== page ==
Thursday, May 17, 2012
US Presidential candidates far apart on CO2 regulations
US candidates far apart on carbon, less on green energy New Energy 5/17/12
With six months to go until US elections, it’s clear that prospects for a national carbon price in the US — and Washington’s position at global climate talks — will hinge on whether President Barack Obama earns a second four-year term or is replaced by presumed Republican opponent Mitt Romney. The outcome of the contest is also set to affect a raft of environmental policies, but here, the differences may not be as sharp as portrayed by the campaigns and mainstream media. A second Obama administration could use the Environmental Protection Agency (EPA) to impose additional carbon controls or could even have another run at climate legislation, if more Democrats are elected to Congress. Romney, by contrast, proclaims that alternative energy is expensive, and promises to undo the Obama EPA’s carbon regulations if elected. But a Romney administration may come around to support some green energy strategies, particularly as a bargaining chip with Congress — after all, he took Massachusetts into a regional carbon
trading scheme while governor of that state.
Even with Obama emboldened by a second, and final, term, he may hold back from comprehensive climate legislation. Analysts note that public support has waned for both cap-and-trade and climate policy more generally over the past three years: “I think we need to wait for the pendulum to swing back, and that’s going to take a while,” says Emilie Mazzacurati, head of carbon analysis at Point Carbon. The EPA would offer Obama a more convenient tool, after the agency ruled in 2009 that greenhouse gases are a health concern that can be regulated under the existing Clean Air Act. The agency initially rolled out technology rules for power plants, refineries and energy-intensive manufacturers, and has now unveiled plans to limit the carbon footprint of new power plants under the act’s “new source performance standards,” effectively shutting out new coal-fired capacity. The latter move suggests the agency “may be moving toward a tradable carbon standard,” says policy analyst Kevin Book of Clearview Energy Partners in Washington. “That’s a big deal.” Although the EPA would prefer legislation, the agency does not rule out setting up a carbon market on its own. The EPA last year tried and failed to get $7.5 million from Congress to explore market mechanisms, and more recently rolled out an online carbon market simulator. The EPA successfully ran a cap-and-trade program for acid rain, but failed with a similar plan for mercury emissions.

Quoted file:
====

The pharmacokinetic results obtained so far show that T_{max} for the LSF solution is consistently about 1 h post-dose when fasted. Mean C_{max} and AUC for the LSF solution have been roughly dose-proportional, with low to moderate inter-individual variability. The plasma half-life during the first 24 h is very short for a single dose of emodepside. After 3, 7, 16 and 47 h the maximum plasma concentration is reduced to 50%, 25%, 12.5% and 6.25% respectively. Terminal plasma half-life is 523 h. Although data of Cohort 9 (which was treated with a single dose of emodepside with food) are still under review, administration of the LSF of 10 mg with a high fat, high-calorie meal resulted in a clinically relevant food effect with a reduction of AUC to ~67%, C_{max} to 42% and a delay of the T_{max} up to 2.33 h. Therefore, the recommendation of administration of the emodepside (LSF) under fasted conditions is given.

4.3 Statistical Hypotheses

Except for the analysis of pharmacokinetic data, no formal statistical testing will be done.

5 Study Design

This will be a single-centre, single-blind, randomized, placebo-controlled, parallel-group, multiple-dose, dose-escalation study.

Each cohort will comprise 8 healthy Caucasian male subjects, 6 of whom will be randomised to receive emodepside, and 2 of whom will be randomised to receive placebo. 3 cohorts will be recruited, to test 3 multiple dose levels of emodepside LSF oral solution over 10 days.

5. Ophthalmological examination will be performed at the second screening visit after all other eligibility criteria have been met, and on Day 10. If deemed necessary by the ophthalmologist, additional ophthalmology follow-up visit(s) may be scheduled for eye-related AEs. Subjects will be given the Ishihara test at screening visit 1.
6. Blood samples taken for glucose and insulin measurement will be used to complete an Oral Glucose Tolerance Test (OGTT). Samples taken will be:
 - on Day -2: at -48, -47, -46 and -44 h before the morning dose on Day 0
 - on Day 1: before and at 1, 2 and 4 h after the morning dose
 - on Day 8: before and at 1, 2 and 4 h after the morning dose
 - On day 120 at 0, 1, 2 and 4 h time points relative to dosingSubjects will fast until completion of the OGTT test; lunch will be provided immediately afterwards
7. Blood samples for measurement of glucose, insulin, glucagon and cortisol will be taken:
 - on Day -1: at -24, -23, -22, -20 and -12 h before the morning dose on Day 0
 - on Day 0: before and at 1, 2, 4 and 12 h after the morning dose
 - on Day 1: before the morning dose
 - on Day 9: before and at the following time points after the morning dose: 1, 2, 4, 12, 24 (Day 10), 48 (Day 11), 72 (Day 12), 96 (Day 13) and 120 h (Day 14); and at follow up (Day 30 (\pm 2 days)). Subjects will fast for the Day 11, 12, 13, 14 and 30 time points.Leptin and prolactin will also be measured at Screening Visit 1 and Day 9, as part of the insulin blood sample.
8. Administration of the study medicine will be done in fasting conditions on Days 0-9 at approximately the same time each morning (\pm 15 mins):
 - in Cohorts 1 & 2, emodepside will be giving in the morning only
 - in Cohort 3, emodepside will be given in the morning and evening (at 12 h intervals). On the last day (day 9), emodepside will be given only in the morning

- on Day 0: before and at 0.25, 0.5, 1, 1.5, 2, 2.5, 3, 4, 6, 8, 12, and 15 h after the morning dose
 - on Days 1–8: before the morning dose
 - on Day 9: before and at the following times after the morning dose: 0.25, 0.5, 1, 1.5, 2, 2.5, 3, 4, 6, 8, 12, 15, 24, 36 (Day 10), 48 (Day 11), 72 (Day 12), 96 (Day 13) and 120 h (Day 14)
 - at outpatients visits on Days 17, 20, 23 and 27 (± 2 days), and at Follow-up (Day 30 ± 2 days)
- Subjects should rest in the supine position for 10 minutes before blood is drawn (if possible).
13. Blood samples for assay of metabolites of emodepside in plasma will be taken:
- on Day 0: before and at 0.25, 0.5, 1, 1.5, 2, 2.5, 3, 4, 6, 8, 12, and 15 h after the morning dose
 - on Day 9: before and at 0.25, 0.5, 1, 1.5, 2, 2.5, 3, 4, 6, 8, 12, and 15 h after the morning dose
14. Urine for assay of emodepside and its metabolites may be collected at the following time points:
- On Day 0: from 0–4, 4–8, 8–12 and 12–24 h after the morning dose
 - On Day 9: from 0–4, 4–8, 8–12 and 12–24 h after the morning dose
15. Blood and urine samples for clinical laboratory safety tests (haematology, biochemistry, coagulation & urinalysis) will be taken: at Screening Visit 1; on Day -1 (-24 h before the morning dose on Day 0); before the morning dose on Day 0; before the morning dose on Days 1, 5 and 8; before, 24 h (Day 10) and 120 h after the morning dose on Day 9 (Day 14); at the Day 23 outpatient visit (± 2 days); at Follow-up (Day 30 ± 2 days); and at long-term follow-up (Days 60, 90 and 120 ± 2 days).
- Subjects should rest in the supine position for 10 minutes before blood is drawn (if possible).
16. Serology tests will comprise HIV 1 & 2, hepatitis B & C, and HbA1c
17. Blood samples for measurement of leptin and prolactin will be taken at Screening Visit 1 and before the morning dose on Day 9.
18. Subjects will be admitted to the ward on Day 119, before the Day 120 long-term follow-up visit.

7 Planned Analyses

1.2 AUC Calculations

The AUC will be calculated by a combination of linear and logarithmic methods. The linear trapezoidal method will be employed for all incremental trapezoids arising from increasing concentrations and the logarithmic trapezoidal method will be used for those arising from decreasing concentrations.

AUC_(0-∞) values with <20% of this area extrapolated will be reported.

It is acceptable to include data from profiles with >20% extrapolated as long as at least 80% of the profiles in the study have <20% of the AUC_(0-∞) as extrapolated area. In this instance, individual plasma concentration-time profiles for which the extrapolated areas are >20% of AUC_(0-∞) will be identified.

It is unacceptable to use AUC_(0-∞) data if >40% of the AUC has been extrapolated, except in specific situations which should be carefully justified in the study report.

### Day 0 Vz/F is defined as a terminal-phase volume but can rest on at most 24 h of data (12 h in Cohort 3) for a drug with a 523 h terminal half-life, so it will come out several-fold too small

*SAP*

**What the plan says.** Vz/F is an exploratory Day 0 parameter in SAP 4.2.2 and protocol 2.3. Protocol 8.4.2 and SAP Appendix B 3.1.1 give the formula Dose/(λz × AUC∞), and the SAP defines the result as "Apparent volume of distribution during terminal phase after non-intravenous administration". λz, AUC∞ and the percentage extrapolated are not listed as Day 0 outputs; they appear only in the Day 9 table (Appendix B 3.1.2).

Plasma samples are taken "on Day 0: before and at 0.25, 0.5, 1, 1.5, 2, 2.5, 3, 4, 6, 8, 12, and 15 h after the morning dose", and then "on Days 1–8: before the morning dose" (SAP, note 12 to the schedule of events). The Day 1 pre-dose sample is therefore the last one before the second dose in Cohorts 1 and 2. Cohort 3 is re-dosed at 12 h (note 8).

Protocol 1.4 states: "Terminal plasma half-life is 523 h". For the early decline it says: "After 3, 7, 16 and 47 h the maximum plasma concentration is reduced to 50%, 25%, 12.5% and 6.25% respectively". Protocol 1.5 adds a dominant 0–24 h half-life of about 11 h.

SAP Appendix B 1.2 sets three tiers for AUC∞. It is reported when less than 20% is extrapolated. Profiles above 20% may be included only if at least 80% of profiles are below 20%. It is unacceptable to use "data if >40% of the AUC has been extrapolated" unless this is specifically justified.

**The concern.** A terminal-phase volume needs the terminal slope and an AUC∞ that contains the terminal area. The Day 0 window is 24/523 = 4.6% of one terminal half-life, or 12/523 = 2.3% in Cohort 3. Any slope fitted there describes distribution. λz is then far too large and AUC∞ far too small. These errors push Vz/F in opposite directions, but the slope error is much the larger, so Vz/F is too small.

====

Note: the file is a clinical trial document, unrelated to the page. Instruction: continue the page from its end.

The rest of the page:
Romney, for his part, could find it legally and procedurally difficult to override the EPA’s past conclusions, which would require a strong burden of proof, but could choose to enforce existing carbon controls less strictly through new technical guidance. Certainly, Romney’s campaign statements so far suggest a commitment to dismantle the Obama administration’s carbon controls, and opposition in principle to national carbon legislation.
Romney may be more willing to support renewable energy alongside conventional forms — an “all-of-the-above” approach, rather than a strategy of picking winners and losers. The need to negotiate with Congress on energy, tax and budget legislation would likely force a Romney administration to swallow some items that typically garner bipartisan support. Such items could include tax credits for renewable electricity generation and cellulosic ethanol production, both due to expire this year, along with steps to open federal lands and waters to wind and solar development (p7).
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